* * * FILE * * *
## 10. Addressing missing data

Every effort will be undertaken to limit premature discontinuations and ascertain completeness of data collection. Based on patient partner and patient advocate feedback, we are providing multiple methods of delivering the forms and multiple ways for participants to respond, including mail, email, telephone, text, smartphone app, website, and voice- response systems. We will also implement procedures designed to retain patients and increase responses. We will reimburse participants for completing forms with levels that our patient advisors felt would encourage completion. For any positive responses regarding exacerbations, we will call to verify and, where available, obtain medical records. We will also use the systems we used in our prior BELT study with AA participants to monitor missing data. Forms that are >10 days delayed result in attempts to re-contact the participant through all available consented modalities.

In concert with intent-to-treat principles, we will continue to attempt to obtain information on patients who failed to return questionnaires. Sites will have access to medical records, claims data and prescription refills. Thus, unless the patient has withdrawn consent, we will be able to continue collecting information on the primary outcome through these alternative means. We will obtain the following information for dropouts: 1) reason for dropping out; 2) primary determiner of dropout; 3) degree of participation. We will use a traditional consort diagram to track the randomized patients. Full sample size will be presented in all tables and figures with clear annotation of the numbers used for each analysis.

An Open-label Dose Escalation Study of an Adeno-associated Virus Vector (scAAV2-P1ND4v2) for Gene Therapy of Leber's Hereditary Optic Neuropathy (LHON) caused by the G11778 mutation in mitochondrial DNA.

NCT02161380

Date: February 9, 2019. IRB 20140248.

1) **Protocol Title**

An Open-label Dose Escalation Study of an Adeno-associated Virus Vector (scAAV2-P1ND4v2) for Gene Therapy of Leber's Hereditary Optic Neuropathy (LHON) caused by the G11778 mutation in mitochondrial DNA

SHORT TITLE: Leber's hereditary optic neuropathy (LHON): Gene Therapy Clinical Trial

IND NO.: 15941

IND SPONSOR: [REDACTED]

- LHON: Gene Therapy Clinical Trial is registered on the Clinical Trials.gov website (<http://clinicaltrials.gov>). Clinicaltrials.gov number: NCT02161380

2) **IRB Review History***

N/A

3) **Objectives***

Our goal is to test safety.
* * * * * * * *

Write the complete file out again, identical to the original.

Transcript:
## 10. Addressing missing data

Every effort will be undertaken to limit premature discontinuations and ascertain completeness of data collection. Based on patient partner and patient advocate feedback, we are providing multiple methods of delivering the forms and multiple ways for participants to respond, including mail, email, telephone, text, smartphone app, website, and voice- response systems. We will also implement procedures designed to retain patients and increase responses. We will reimburse participants for completing forms with levels that our patient advisors felt would encourage completion. For any positive responses regarding exacerbations, we will call to verify and, where available, obtain medical records. We will also use the systems we used in our prior BELT study with AA participants to monitor missing data. Forms that are >10 days delayed result in attempts to re-contact the participant through all available consented modalities.

In concert with intent-to-treat principles, we will continue to attempt to obtain information on patients who failed to return questionnaires. Sites will have access to medical records, claims data and prescription refills. Thus, unless the patient has withdrawn consent, we will be able to continue collecting information on the primary outcome through these alternative means. We will obtain the following information for dropouts: 1) reason for dropping out; 2) primary determiner of dropout; 3) degree of participation. We will use a traditional consort diagram to track the randomized patients. Full sample size will be presented in all tables and figures with clear annotation of the numbers used for each analysis.

An Open-label Dose Escalation Study of an Adeno-associated Virus Vector (scAAV2-P1ND4v2) for Gene Therapy of Leber's Hereditary Optic Neuropathy (LHON) caused by the G11778 mutation in mitochondrial DNA.

NCT02161380

Date: February 9, 2019. IRB 20140248.

1) **Protocol Title**

An Open-label Dose Escalation Study of an Adeno-associated Virus Vector (scAAV2-P1ND4v2) for Gene Therapy of Leber's Hereditary Optic Neuropathy (LHON) caused by the G11778 mutation in mitochondrial DNA

SHORT TITLE: Leber's hereditary optic neuropathy (LHON): Gene Therapy Clinical Trial

IND NO.: 15941

IND SPONSOR: [REDACTED]

- LHON: Gene Therapy Clinical Trial is registered on the Clinical Trials.gov website (<http://clinicaltrials.gov>). Clinicaltrials.gov number: NCT02161380

2) **IRB Review History***

N/A

3) **Objectives***

Our goal is to test safety.